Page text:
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Urinary system disorders.pptx

  1. Urinary system disorders
  2. Functions of the Kidneys A. Homeostatic Functions 1. Waste excretion (urine formation) a. Nitrogenous end products: urea, creatinine, uric acid, etc. b. Metabolic degradation of peptide hormones: glucagon, insulin, PTH, growth hormone, FSH, and gastrin. 2. Fluid/electrolyte balance (Na+, K+, water) 3. Acid/base regulation: • kidneys generate and reclaim filtered bicarbonate, as well as secrete excess acid to maintain balance. 4. Balance of other electrolytes (Ca++, Mg++, Phosphate PO4 3-)
  3. B. Non-excretory functions 1. Renin-angiotensin mechanism to control BP a. Kidney senses decreased BP b. Secretes renin (enzyme), which converts Angiotensin I to angiotensin II c. Angiotensin II is a vasoconstrictor  increased BP d. Angiotensin II also stimulates aldosterone secretion e. Aldosterone increases Na+ and H2O reabsorption, increased plasma volume, and increased BP (aldosterone also stimulates potassium secretion into tubules)
  4. 2. Produces erythropoietin a. Stimulates erythropoiesis in bone marrow b. The anemia of CRF is primarily caused by impaired erythropoiesis c.  RBC formation is mainly due to  erythropoietin production in the diseased kidneys, although other compounds that accumulate in renal failure may also suppress erythropoiesis.
  5. 3. Maintains Calcium-Phosphorus bone homeostasis a. Activates Vitamin D (Hydroxylation of 25-OH-D3 to 1,25-OH-D3) in kidney disease, can supplement calcitriol, but very expensive Low vit. D  less Ca++ absorbed b. Inverse relationship between Ca++ and P, so when P is retained by diseased kidney, Ca++ levels decline (less calcium reabsorbed by the kidney). c. Low serum calcium  parathyroid gland releases PTH: Parathyroid Hormone: works to elevate serum Ca++ by pulling it from the bones  fragility, muscular weakness, decreased muscular tone, and general neuromuscular hypoexcitability.
  6. Assessment and Diagnostic Tests 1. Physical Characteristics & Measurements – appearance – color – odor – volume – specific gravity 2. Chemical Measurements – pH – protein; glucose – ketones – bilirubin; urobilinogen – leukocytes; nitrite – blood 3. Microscopic – cells (wbc, rbc, sperm) – casts – crystals – bacteria 4. Detection of Bacteriuria – nitrite test • qualitative or screening test – C & S • Colony Count, if done, make this a quantitative test • NOTE: Step 4, qualitatively, is done as part of step 2
  7. • Appearance – Clear = normal – Cloudy = ? Infection – If sediment = kidney disease – Dark = ?blood, ?bilirubin, ?concentrated • Color – Urochrome pigment = yellow • comes from breakdown of hemoglobin – Concentration • More Concentrated = Deeper Yellow – Change of Color From: • Meds – Vitamin = yellow • Diseases – Blood = red-brown – Liver = Orange • Foods – Rhubarb = red-brown • Odor – Normal = ammonia-like smell • from breakdown of urea – Unpleasant = ? infection • Quantity – Average per 24 hours = 1500 cc • 60 cc per hour • GFR = 125 cc/min – Thus, 7500 cc/ hour • Urine Made Per Hour = 60 cc • Urine GFR Per Hour = 7500 cc – KEY: 1 % of filtered urine remains urine; 99 % becomes reabsorbed back into blood – Oliguria = 100 - 400 cc per day – Anuria = less than 100 cc per day – Polyuria = diabetes, nerves, diuretics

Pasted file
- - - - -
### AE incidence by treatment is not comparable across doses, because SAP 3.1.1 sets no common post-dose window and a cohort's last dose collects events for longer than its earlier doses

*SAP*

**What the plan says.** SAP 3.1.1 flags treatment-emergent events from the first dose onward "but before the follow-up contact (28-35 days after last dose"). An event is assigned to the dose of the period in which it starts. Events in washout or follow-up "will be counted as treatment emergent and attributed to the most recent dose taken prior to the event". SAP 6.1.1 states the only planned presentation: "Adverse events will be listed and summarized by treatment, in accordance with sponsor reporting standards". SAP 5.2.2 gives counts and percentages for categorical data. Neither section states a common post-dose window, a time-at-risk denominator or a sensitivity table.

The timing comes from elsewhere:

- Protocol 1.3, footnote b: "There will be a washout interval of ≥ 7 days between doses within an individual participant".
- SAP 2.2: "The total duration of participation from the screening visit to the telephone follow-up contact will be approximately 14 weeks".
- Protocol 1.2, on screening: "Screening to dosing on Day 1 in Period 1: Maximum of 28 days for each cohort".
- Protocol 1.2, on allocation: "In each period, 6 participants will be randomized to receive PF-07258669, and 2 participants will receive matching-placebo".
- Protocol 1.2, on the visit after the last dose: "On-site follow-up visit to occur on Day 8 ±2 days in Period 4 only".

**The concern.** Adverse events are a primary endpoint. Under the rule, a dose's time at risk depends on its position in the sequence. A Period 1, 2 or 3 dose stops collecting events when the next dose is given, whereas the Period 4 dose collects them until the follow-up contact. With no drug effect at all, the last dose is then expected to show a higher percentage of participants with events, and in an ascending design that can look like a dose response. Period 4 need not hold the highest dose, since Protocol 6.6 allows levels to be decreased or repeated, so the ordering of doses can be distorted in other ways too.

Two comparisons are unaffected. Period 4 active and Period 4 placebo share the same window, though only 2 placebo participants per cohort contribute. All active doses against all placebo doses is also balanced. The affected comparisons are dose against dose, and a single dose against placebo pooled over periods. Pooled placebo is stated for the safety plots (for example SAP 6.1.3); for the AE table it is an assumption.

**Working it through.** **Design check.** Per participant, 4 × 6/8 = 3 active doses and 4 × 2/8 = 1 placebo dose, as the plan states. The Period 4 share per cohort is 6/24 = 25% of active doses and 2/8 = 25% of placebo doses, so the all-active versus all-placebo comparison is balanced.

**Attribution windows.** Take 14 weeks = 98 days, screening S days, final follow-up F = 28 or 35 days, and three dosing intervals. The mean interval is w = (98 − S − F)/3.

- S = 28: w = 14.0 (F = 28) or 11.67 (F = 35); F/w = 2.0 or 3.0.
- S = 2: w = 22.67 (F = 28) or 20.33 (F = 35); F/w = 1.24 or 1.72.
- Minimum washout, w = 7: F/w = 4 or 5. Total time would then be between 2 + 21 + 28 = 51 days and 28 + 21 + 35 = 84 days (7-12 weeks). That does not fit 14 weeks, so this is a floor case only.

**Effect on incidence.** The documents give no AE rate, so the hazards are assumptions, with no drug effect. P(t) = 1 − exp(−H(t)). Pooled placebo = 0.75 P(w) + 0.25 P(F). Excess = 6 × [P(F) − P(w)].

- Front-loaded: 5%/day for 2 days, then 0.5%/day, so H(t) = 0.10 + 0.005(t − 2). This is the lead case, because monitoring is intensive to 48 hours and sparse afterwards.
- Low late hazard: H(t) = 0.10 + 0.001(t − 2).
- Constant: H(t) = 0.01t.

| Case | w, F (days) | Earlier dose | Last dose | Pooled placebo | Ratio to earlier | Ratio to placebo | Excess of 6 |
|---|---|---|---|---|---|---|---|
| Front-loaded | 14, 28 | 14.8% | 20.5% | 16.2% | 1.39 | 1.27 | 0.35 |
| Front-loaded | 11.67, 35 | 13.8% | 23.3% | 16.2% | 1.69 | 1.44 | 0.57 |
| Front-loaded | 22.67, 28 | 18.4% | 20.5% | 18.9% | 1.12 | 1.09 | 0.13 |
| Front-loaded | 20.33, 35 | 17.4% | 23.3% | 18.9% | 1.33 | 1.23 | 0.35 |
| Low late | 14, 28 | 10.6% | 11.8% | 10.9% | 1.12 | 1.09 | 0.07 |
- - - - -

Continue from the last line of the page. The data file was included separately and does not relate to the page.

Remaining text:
8. • Specific Gravity – Determines Concentration – Compares Test Liquid to H2O – Normal = 1010 - 1030 – First AM Specimen = > 1020 – In many kidney diseases, one loses the ability to concentrate urine – 3 ways to do it: 1. Reagent Strip 2. Refractometer 3. Urinometer • pH – Determines Acidity or Alkalinity – Normal = 6.0 – Range = 4.5 - 8.0 • Acidity example = diabetes • Alkaline example = UTI • Protein – OK to have a Trace in the urine – Benign Conditions: • exercise • exposure to cold •  protein consumption – Generally Means Kidney Disease • Glucose – Will only be in urine if exceed Renal Threshold (160 - 180 mg/dl) • Ketone (note Acetone is a Ketone) – Ketones are products of Fat Metabolism – If cant breakdown Sugars for energy, the body will begin using Fat – Seen in: • Uncontrolled Diabetes • Starvation • Hi-Fat Diet
  9. • Bilirubin & Urobilinogen Formation – When used-up RBC’s are broken down by Reticulo-Endothelial System, a by-product is Bilirubin – Bilirubin removed from blood by liver & excreted into intestine – Bacteria in intestine convert Bilirubin into Urobilinogen – Some Urobilinogen reabsorbed into blood • Of this amount reabsorbed some my be normally passed in urine • Bilirubin – Normally None in Urine – Found in urine if it can’t get from the liver into G-I tract • From Obstruction of Bile Ducts – Found in urine if have: • Liver Disease (hepatitis) • Blood Disease (hemolysis) • Urobilinogen – generally follows whatever happens to bilirubin – may get none in urine if on antibiotics (destruction of gut flora) – usually get small amount in urine • Blood – None is normal – But may see some if female is menstruating • Leukocytes – from inflammation of kidney or lower G-U tract • Nitrites – screening test for bacteriuria – bacteria convert nitrate to nitrite
  10. A. Inflammatory disorders (1) glomerulonephritis (2) nephrotic syndrome 3) Pyelonephritis B. Voiding dysfunction C. CKD D. Renal stone E. Renal failure Disorders